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Walk This Sway to Door County’s Newest Beer Project

Sway promises full-flavor, easy-drinking beer

If you think the craft-brewing scene was just a fad of the previous decade, think again. The Brewers Association has reported that the number of craft breweries across the country nearly doubled between 2015 and 2021. Also not to be dismissed, sales of craft beer increased by about 8% from 2020 to 2021. And although Door County may be better known for its orchards and beaches, supper clubs and wineries, the craft breweries popping up around the area are carving out a thirst-quenching niche.

Take, for example, Sway in Baileys Harbor. The latest beer project from Matt Sampson of Hacienda Beer Co., Sway started brewing this year with one mission: bringing beer back to the basics while being anything but basic. 

Sampson, who has been involved with the local craft-brewing scene since 2017, said his latest project stems from the progression of his interest. 

“I’ve followed the craft-beer curve, where I got into craft beers hard, and then I really got into IPA,” he said. 

His journey first began when he was pursuing his PhD in chemistry at the University of California-San Diego and began dabbling in homebrewing with a few of his roommates. 

“I was able to brew with them to learn some of the ropes,” Sampson recalled. Back in Chicago, he continued to explore the beer industry, shooting photos and writing stories for a beer website called Good Beer Hunting that profiled unusual breweries around the country. When he and his wife, Brooke, moved to Door County in 2016, he considered opening his own beer-related business.

“Either a brewery or beer bar,” he said.
Instead, Sampson connected with Door County Brewing Co., which was exploring a new experimental project that would become Hacienda Beer Co.

“They reached out to me to use some of my aerial drone photographs on their seasonal saison bottle labels,” he said. “At the time, Hacienda seemed exactly like the brewery I wanted to start, and I sort of pitched them a full-time job after that first meeting.”

Sampson came on board at the start of 2018 as the brand manager and quality manager – roles that eventually allowed him to experience every area of the brewery and aspect of the beer-making process. That time, he added, let him not only gain the necessary business experience, but further hone his own brewing mission and style as it has evolved.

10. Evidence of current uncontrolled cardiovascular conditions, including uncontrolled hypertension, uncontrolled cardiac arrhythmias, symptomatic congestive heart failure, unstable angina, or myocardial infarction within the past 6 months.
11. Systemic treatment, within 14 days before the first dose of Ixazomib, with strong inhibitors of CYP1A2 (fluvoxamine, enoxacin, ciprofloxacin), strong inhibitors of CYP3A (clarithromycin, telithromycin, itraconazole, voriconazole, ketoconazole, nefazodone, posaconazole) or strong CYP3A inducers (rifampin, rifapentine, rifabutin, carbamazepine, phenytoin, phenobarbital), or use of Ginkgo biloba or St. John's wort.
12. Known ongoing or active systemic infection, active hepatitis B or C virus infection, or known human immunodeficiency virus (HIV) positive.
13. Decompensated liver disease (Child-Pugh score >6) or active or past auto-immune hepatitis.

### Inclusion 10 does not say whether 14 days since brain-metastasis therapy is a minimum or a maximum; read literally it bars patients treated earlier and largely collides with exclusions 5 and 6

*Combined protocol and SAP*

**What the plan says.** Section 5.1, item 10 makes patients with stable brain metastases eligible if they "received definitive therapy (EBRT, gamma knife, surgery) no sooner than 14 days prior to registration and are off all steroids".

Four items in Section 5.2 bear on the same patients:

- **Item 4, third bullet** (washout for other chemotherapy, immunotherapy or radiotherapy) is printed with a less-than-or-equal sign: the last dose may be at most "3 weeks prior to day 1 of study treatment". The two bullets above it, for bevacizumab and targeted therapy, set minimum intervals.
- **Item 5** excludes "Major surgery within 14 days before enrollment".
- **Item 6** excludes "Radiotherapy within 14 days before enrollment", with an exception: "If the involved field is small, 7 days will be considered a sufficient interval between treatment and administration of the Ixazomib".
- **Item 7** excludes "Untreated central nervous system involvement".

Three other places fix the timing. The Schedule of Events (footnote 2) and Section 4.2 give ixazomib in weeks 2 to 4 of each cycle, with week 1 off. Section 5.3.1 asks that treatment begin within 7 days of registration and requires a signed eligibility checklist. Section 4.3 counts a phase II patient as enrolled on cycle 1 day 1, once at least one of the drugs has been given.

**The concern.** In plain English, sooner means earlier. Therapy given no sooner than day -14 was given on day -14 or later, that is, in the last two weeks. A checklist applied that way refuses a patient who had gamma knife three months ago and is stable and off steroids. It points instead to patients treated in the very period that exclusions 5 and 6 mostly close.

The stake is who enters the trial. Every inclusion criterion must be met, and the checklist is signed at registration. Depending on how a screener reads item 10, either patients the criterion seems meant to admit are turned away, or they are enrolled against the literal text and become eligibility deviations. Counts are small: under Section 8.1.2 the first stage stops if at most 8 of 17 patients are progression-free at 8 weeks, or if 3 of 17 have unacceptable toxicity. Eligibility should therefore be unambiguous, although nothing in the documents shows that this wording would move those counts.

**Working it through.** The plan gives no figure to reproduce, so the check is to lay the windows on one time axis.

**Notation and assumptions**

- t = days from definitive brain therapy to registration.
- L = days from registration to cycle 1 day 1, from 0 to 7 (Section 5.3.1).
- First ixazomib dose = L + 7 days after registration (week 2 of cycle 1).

“Now I find myself reverting to a lot of lagers, saisons, lower-ABV [alcohol by volume] session beers. Just simple, balanced, easy-drinking beers,” Sampson said. 

But don’t confuse the term “easy drinking” with boring. He has plenty of plans to experiment with flavor and style.

“We have all these oak tanks here,” he said pointing to the cellar space below Heirloom Cafe & Provisions in Baileys Harbor – the same space where Door County Brewing Co., Hacienda’s founder, started in 2017.

In addition to traditional lagers, “I’m going to be doing a lot of oak-aged saisons that have some different fermentation profiles,” Sampson said. “It’s going to blur the lines between what people know and what people don’t know. But it’s all focused on less than 5.5% alcohol.”

Sampson plans to brew oak-aged saisons, experimenting with different fermentation profiles. Photos by Rachel Lukas.

The intentional focus on brewing lower-ABV beers, or “session beers,” plays into Sampson’s goal to create the perfect summer beer: something that’s light and refreshing and can be enjoyed throughout an afternoon without causing anyone to stumble home at the end of the day.

“Beers that are refreshing, that you can drink a few of them and it’s not going to hit you over the head,” he said. “I really like drinking beer, but after work, I can’t drink two 7% or 8% beers if I want to feel good the next day.”

Sampson also wants to create a beer that people can feel good about drinking: something that connects local growers and locally sourced – and sometimes even foraged – ingredients. 

“I played around with a lot of foraged ingredients working for Hacienda, so I want to do the same here,” he said.
Naturally grown yarrow, spruce tips and locally grown fruit are all on the ingredient list as well. To Sampson, the continued popularity and presence of the local craft breweries is a continuation of the local or “slow food” movement.

“It’s the broader idea of knowing where your food – and in this case, beer – comes from,” he said. “It’s knowing the brewer that made it.”

Sampson hopes to offer counter service of his first brews by mid-July, serving directly from the Sway beer garden. He also plans to have at least six taps available, and eventually some bottles and cans for people to take along with them to the beach or a cookout. 

“Some of my best experiences drinking beers are just around friends,” Sampson said. “We’re not fixated on what we’re drinking; we’re just having a good time. That’s what I’m trying to create here.”

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